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Is Nutrition Lost When Nuts Are Roasted?

by
author image Renee Chan
Renee Chan began her career as a freelance writer in 2010, contributing to various websites as a practicing Registered Dietitian in New York City. Originally from Vancouver, Canada, Chan completed her Master of Science in nutrition and dietetics at New York University after finishing a Bachelor of Science in biology and visual arts at the University of California, San Diego.
Is Nutrition Lost When Nuts Are Roasted?
Close-up of cashews roasting in a pan. Photo Credit MeePoohyaphoto/iStock/Getty Images

Since 2005, researchers from Harvard University have shown that men, both healthy and those who have suffered a heart attack, reduced their cardiovascular risk by eating nuts regularly. By replacing less healthy snacks with nuts rich in mono- and polyunsaturated fats and fiber lowers cholesterol. Omega-3 fats in nuts prevent irregular heart rhythms and those rich in arginine may improve the function of your blood vessels. Vitamin E, a powerful antioxidant, is found in nuts to fight off free radicals. The question is, do the same benefits apply if you buy roasted nuts compared to those not roasted?

Roasting and Heat Treating of Certain Nuts

Roasted nuts may be more appetizing than the unroasted ones, but you may want to consider buying some specific types in their raw forms instead on your next trip to the market. Chemical analysis of raw and processed pistachios, almonds, peanuts and tahina or sesame seed paste are published in the "Journal of Agricultural and Food Chemistry" in 2008. Results from the study reveals an increase of lipid oxidation indicators in the roasted and heat treated nuts compared to the raw ones. Also, results from the heat treated nuts show an increase of trans fats, a type of fat that the American Heart Association recommends to be eliminated from your diet due to its adverse health effects.

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Roasting Cashews Increases Their Antioxidant Activity

Some nuts, such as cashews, you want to buy roasted. The "Journal of Agricultural and Food Chemistry" published a study by the Memorial University of Newfoundland, Canada, on the antioxidant activity of roasting cashews in May of 2011. The results shows an increase in the absorbency and scavenging capabilities of the antioxidants in cashews, leading to an increase in the power of reducing oxygen radicals in these nuts. Also, there is a higher yield in the phenolic compounds and flavonoids, both powerful antioxidants in those cashews roasted at 130 degrees Celsius for 33 minutes and less.

Heat Treated Peanuts Are Better Than Raw

Although thermal processing alters the antioxidants composition in peanuts, roasted or boiled peanuts may still be a better choice for you as their antioxidant activities are preserved and, in some cases, enhanced after processing. In September 2010 "Plant Foods For Human Nutrition" displays results from a study where scientists from the University of Georgia finds that the antioxidant activity increases the most by oil roasting peanuts compared to dry roasting them and that raw peanuts had the lowest amount of antioxidants. From another study in 2007 from the "Journal of Agricultural and Food Chemistry" shows that boiling peanuts compared to dry or oil roasting them, had significantly the highest total flavonoid and polyphenol content, suggesting that heat-treated peanuts are better than the raw variety.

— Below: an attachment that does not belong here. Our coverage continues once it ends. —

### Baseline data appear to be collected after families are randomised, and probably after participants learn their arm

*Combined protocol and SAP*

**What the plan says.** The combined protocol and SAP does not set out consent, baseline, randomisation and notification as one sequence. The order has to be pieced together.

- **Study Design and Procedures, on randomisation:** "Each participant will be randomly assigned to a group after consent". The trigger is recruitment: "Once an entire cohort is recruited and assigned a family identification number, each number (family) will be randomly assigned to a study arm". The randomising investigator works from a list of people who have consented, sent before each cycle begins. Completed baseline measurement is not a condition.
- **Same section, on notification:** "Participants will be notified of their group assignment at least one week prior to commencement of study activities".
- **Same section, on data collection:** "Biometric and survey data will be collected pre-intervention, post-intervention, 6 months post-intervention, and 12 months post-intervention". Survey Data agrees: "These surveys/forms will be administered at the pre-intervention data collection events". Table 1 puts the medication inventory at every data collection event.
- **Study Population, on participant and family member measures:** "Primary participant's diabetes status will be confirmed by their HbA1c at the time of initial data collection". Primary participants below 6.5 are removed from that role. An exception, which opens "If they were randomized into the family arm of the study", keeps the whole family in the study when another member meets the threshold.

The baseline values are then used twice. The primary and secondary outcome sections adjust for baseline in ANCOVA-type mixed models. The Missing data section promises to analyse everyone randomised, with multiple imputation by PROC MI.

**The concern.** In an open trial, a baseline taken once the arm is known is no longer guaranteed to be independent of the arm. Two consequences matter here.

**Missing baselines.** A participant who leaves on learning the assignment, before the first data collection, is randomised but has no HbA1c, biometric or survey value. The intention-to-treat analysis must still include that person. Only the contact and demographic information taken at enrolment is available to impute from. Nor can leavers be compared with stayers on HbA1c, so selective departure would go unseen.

Almonds Are Better Raw

On the other hand, you may want to choose raw almonds. In March 2011, the "Journal of Food Science" reveals that almonds roasted over 140 degrees Celsius can damage their cellular structures and degrade their quality, making them more susceptible of releasing oil during storage. Roasting almonds above 130 degrees Celsius encourages acrylamide formation, a product with links to causing cancer. In another study from the "Journal of Food Science" in 2007, the amount of acrylamide formed increases as the color of the almonds gets darker as they roast. Depending on where the almonds are grown, an article from the "Journal of Agricultural and Food Chemistry" in 2005 states that varieties from Europe have less acrylamide formation potential than those from the US because the asparagine levels in European almonds are much lower.

Warning With Nut Comsumption

Nut allergy is one of the most common food sensitivity today. Just like starting any new regimen, consult your physician first to clarify any possibilities of nut allergy before proceeding with eating nuts on a regular basis. Nuts are not only a source of protein and fiber, but is also a source of fat, so depending on your body and medical history, ask your dietitian for advice for how much you should be consuming in a day. The American Heart Association suggests no more than 7 percent of your daily fat intake to come from saturated fats, which is also present in nuts along with unsaturated fats.

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References

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